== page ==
Ambivalent Electorate Firmly Says ‘No’ to Oil
Radical progressives maintained control of the Berkeley City Council in Tuesday’s election, but voters rebuffed the leftists’ bid to scrap the city’s new district-elections process.
The mixed message in Berkeley was indicative of ambivalent voter sentiment on local issues throughout California.
Voters agreed to increase local taxes for some projects, but not others; a symbolic nuclear ban was endorsed in one county, but not in its neighbor; and growth limits were imposed in many places but not in others.
Opposition to Drilling
On one topic, however, most Californians agreed: They dislike offshore oil drilling, and endorsed measures designed to choke it off.
In Berkeley, Loni Hancock held off challenger Phil Polakoff in the mayoral race to give the progressive Berkeley Citizens Action coalition a narrow 5-4 majority on the City Council.
The coalition had an 8-1 majority in 1984, but its uncompromising style prompted voters last June to initiate district elections to reduce the group’s power. Voters on Tuesday rejected by a 60%-40% margin a coalition plan to repeal that district-election system.
Elsewhere, voters in cities and counties up and down the state were approving measures to hamstring onshore facilities needed to make possible the offshore drilling being encouraged by the federal government.
Construction of pipelines, terminals, refineries and other oil-processing facilities will be banned by the measures, which passed overwhelmingly. Bans were approved by 77% of the voters in San Diego, 72% in San Francisco, 74% in Sonoma County, 70% in Morro Bay, 69% in Oceanside and 53% in San Luis Obispo County.
A 52% majority of San Mateo County voters south of San Francisco blocked a proposal aimed specifically at the oil industry, but 62% of voters approved a coastal-protection measure that will have virtually the same effect.
At least five communities voted on whether to increase local taxes or decline tax rebates in order to finance repairs and construction of roads, sewers and other infrastructure that was put off because of voter-approved tax cuts from Proposition 13 in 1978.
Voters in Alameda and Fresno counties both agreed to increase sales taxes 0.5% to pay for road construction and repairs, but another such measure was rejected in fast-growing Contra Costa County east of San Francisco.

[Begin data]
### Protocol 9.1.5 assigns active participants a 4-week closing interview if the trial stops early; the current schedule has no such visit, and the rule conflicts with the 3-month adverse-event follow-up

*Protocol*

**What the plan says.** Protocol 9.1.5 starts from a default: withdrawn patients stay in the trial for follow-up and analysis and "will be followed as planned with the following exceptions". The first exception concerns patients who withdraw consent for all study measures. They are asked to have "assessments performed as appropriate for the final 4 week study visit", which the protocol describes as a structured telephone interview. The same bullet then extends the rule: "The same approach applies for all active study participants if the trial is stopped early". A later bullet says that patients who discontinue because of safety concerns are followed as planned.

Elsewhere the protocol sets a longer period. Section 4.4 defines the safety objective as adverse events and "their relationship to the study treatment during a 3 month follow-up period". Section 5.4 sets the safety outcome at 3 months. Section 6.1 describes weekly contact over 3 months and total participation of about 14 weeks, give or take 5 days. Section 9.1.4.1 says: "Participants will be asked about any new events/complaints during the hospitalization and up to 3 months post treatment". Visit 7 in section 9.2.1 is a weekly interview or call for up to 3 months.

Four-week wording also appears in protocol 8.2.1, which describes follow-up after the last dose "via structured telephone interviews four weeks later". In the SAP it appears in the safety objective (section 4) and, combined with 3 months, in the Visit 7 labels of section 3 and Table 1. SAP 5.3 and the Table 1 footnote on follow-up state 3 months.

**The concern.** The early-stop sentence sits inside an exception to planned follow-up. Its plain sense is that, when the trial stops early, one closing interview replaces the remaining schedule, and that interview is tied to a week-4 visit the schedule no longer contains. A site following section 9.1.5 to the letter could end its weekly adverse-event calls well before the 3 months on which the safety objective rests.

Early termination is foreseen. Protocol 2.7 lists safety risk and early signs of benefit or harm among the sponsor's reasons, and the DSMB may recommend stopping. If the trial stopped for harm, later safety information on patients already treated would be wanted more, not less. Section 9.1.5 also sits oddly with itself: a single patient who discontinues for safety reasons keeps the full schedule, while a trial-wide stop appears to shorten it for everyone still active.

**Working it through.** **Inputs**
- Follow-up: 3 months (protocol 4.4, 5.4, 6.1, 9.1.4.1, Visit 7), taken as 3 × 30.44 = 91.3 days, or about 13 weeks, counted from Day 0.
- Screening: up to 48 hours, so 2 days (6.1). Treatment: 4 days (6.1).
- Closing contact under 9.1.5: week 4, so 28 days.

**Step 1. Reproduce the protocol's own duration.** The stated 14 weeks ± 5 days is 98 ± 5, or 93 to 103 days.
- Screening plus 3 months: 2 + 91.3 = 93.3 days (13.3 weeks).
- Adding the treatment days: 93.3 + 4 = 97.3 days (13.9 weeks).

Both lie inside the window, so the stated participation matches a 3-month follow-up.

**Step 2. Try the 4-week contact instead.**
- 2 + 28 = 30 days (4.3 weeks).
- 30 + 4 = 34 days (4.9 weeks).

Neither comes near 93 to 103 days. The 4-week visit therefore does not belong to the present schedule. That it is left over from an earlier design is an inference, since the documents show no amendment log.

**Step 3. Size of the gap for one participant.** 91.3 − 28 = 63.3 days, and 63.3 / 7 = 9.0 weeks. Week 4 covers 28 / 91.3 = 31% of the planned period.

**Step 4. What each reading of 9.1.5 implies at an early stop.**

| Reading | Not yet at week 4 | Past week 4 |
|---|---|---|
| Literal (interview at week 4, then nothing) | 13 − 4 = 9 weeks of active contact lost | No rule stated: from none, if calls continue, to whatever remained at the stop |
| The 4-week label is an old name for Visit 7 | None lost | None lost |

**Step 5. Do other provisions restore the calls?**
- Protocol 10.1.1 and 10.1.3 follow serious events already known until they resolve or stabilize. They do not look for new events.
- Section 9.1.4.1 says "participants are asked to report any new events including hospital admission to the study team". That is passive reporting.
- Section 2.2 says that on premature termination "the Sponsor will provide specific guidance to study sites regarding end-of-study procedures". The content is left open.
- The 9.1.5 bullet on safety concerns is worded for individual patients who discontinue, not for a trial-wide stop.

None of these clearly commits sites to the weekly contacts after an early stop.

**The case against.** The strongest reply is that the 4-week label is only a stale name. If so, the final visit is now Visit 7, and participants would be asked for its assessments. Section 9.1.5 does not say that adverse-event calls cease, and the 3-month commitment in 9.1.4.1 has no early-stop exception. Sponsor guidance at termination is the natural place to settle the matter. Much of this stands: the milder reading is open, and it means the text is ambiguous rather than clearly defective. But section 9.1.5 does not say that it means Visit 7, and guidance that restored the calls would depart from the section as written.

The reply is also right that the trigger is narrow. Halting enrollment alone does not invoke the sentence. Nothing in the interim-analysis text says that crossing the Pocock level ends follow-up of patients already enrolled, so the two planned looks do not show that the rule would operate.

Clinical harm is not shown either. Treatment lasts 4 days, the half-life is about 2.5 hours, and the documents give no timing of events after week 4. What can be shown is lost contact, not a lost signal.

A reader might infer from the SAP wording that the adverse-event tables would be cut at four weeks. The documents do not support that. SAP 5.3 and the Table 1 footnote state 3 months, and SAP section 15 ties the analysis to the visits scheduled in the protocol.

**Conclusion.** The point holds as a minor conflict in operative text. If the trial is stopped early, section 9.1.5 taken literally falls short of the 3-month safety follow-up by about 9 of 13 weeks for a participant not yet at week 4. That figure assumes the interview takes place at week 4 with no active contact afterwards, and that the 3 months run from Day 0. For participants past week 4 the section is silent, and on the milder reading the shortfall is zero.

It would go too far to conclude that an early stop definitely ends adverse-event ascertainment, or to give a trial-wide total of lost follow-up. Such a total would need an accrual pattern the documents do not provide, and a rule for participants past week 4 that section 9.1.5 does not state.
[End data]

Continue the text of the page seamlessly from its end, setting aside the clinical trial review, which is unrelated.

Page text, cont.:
Meanwhile, a sales-tax increase to finance jail construction in San Diego County won 51% of the vote, but needed a two-thirds majority to take effect.
Tax Rebates Surrendered
However, voters in Santa Barbara County voted to give up $20 million in tax rebates mandated by state law. The money will be used over the next four years to fix county and city roads, provide additional health clinics and courtrooms and control toxic materials and hazardous wastes.
At the same time, Santa Barbara voters rejected rent control for the third time in eight years. Almost $300,000 was raised to defeat the initiative by a 58%-42% margin. Santa Barbara is known for its high rents and low vacancy rate.
However, growth controls won the support of voters in several small towns, including Carlsbad and San Marcos in San Diego County, while voters in the booming Marin County town of Fairfax north of San Francisco rejected a proposal to curb construction.
San Franciscans, however, voted to limit growth by narrowly approving a proposal to halve the city’s current high-rise construction quota. The latest measure, one of six anti-growth initiatives to win voter approval in the last decade, also will help preserve the city’s Victorian architecture.
Voters in the city-county of San Francisco also returned five incumbents to the Board of Supervisors. Supervisor Nancy G. Walker, a liberal, received the most votes and thus stands to inherit the powerful board presidency when current president John L. Molinari runs for mayor next year.
San Franciscans also passed, by a 60% majority, the nation’s first voter-sanctioned comparable-worth program for city workers. The program, written by Walker, will reduce pay inequities between jobs usually held by women, such as secretaries, and higher-paying jobs considered to require comparable skill often held by men, such as truck drivers.
“It’s a historic victory,” said Ed Herzog of United Public Employees Local 790, the largest city union sponsoring the initiative. “It’s a victory for women; it’s a victory for minorities. I think it sends a signal across the country that the American people, when pressed, support comparable worth.”
North of San Francisco, two counties voted on whether they should be the first in the state to declare their opposition to nuclear weapons.
Marin voters agreed to declare their entire county a “nuclear-free zone,” but voters in neighboring Sonoma County declined a similar proposal that would have sought to prohibit the production, transportation, storage, processing, disposal and use of nuclear weapons within its boundaries.
Berkeley voters, meanwhile, declared their city nuclear free, making it the 14th city in the state to do so. However, the measure will not affect weapons research at the University of California, which as a state agency is exempt from city ordinances.